© Rupert Shanks, Wilderness Scotland
Slow adventure experiences, such as canoeing, stargazing or foraging, are characterised by a slower passage of time, immersion in the natural world and a sense of belonging to small social groups. During slow adventures, the perceptions of time, meaningful moments and a sense of togetherness are choreographed by adventure guides to shape tourists’ psychological wellbeing through immersive experiences, ultimately helping them to re-establish a much-yearned-for connection with nature.
In recognising the need to secure the healthy future of the planet, tourism professionals have taken interest in issues such as gross national happiness, quality of life and sustainable development. The contemporary world has become more mobile, interconnected and fluid, and, despite the expectation that technological change would increase people’s free time, the pace of life has only accelerated. In the era of technological advancement, coupled with the increased pace of life and our constant race for meeting deadlines, achieving goals and maintaining productivity, time seems to flow ever faster. People’s free time has been devalued, quality of life has been diminished and physical and psychological health has become one of the major concerns. To address this, prescriptions to take short, restorative trips into areas rich in nature have become a leading trend in public health programmes worldwide.
In the past several decades, the tourism industry has made attempts to promote responsible and sustainable travel through development of niche products based on nature, such as ecotourism, adventure tourism or wellness tourism. Tourism planners and managers are making great efforts to deliver high quality experiences for their clients. They aim to connect tourists with destinations through, for example, spending longer time in a place and getting entangled with local traditions. At the same time, people’s wellbeing has come into focus. Thus, immersive tourism activities in natural environments far from urban centres, such as nature reserves and national parks, are claimed to espouse preventative approaches to health.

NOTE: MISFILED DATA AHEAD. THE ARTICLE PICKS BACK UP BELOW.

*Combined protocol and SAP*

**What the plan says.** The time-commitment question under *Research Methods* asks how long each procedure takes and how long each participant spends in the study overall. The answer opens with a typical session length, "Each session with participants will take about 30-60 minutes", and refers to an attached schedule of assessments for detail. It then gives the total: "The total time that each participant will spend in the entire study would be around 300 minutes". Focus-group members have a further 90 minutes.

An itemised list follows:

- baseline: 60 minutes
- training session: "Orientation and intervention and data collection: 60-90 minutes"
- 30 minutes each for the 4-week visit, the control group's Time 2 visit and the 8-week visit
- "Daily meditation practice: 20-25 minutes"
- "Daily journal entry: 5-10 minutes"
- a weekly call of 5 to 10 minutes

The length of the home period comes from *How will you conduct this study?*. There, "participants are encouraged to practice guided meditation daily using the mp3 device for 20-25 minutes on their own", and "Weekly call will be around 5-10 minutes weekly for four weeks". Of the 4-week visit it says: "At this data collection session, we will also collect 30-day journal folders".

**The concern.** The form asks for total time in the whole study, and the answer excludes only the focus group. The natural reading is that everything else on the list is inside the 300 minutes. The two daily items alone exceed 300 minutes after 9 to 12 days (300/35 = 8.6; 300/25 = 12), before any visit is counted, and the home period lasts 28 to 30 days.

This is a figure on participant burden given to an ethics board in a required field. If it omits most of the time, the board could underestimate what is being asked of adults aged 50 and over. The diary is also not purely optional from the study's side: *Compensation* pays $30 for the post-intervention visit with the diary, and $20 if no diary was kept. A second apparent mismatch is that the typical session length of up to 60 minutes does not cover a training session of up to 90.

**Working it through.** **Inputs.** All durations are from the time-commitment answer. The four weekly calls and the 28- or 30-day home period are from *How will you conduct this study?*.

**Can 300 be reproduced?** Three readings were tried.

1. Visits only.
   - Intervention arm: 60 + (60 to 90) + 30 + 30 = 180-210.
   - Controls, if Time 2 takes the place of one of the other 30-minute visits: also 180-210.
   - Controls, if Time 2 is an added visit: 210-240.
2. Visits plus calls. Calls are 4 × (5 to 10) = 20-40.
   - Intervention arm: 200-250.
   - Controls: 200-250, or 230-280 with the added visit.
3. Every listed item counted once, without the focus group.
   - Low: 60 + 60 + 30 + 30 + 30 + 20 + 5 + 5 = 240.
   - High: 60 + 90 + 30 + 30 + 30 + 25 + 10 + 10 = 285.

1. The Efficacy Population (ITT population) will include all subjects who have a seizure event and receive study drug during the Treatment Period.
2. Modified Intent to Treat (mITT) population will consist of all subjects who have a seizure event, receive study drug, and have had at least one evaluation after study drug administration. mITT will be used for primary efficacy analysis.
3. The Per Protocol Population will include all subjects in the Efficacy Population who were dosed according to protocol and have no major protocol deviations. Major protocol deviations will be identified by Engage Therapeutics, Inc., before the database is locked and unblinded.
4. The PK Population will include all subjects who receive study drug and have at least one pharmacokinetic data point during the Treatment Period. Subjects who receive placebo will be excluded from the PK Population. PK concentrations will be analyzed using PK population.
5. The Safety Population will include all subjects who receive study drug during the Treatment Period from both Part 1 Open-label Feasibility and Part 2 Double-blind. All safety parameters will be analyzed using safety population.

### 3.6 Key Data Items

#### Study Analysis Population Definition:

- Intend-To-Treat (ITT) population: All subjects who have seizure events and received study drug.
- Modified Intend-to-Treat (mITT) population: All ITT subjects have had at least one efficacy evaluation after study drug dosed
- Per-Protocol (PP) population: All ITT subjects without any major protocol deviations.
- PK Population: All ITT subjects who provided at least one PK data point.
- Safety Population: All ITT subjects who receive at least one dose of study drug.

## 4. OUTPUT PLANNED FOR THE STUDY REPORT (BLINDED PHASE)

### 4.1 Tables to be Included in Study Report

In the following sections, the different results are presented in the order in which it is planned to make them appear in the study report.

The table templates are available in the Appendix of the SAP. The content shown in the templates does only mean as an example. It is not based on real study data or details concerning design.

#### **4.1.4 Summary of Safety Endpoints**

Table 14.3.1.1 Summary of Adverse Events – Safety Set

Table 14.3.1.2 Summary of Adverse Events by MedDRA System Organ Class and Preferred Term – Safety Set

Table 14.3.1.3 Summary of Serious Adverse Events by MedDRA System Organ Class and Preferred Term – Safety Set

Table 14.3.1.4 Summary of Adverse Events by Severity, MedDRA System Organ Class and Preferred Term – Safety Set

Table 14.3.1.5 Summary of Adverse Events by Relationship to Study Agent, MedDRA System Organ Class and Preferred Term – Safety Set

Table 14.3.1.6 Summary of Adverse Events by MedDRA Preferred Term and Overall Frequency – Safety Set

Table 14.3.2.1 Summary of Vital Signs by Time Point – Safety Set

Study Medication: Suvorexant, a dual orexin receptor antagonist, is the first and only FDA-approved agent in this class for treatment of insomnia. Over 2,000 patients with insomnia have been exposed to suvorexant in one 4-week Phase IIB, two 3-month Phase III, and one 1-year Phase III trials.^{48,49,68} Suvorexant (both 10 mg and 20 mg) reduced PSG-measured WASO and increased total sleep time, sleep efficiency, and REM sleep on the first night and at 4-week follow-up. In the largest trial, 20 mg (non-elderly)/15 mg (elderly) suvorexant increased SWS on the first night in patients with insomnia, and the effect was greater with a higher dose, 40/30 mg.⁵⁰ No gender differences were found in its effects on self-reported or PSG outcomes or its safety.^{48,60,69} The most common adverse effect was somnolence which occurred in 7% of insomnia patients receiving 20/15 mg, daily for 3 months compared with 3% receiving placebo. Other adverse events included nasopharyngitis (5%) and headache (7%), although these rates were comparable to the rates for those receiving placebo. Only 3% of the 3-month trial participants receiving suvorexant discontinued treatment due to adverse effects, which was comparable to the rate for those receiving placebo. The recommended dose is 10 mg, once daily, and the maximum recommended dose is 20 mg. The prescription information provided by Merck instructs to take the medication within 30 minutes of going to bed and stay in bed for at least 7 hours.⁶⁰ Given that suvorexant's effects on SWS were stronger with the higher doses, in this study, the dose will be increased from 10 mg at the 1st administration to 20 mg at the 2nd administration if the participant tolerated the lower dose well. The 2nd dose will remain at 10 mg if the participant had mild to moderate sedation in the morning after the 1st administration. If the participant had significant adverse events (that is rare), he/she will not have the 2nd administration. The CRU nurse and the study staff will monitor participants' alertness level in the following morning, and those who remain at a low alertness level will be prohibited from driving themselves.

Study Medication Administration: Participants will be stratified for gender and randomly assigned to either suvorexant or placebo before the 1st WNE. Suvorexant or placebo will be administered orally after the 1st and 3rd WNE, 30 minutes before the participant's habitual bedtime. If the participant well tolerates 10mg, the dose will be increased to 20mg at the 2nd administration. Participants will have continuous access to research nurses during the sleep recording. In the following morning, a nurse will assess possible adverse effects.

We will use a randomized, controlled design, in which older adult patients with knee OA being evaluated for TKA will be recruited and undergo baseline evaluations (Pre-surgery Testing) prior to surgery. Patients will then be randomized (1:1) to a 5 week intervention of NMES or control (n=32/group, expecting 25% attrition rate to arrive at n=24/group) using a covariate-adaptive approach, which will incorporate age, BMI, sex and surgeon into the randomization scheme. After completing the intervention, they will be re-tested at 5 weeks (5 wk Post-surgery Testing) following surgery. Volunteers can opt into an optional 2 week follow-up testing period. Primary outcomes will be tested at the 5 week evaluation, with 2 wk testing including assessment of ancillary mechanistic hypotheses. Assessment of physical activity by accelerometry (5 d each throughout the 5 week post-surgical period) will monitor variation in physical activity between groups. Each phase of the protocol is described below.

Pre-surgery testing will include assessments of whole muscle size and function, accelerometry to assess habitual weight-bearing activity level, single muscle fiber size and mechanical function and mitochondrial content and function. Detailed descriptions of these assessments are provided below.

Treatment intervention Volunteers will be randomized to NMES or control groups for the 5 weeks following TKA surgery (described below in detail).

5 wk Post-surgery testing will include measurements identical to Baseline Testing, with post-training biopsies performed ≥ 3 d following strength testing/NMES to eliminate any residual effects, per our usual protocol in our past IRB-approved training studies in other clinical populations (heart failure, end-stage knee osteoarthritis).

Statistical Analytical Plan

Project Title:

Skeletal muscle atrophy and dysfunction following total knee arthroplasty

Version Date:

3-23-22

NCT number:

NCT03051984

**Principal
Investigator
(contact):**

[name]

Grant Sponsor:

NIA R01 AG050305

Pulling people to less trafficked, healthier and greener destinations, and slowing down their activities, have become a new ethical consumer trend. An attempt to subvert the ‘fast world’ and the cult of speed have been embodied in the global slow movement. The concept of slowness maintains its focus on learning how to value and cultivate a sense of time. Slow tourism celebrates simple, organic, local, traditional, affective and emotional dimensions of the experiences gained through immersion in the destination and local way of life. Slowing down has been adopted in tourism through developing experiences in remote, rural or natural spaces, as they can offer the qualities that many modern tourists seek, particularly focusing on extending time to savour the outdoor experience.
Slow adventure is one of the emergent trends in nature-based and peripheral tourism that responds to the call for sustainable development. Inspired by the slow movement and friluftsliv, the Scandinavian philosophy of outdoor life, it has been widely accepted both as a theoretical concept and a tourism product. In conceptualising slow adventure, the UK-based scholars, Professor Peter Varley and Tristan Semple, introduced its four critical dimensions: time, nature, passage and comfort. Building on the postulates of slowness, the aim of slow adventure is to introduce consumers to the simplicity of just ‘being’ in the outdoors – in responsible and ethical ways. In the slow adventure context, undertaking activities is not constrained by time but rather conditioned by natural rhythms: changes of dark and light, fluctuations of the water’s surface, or the direction of the wind.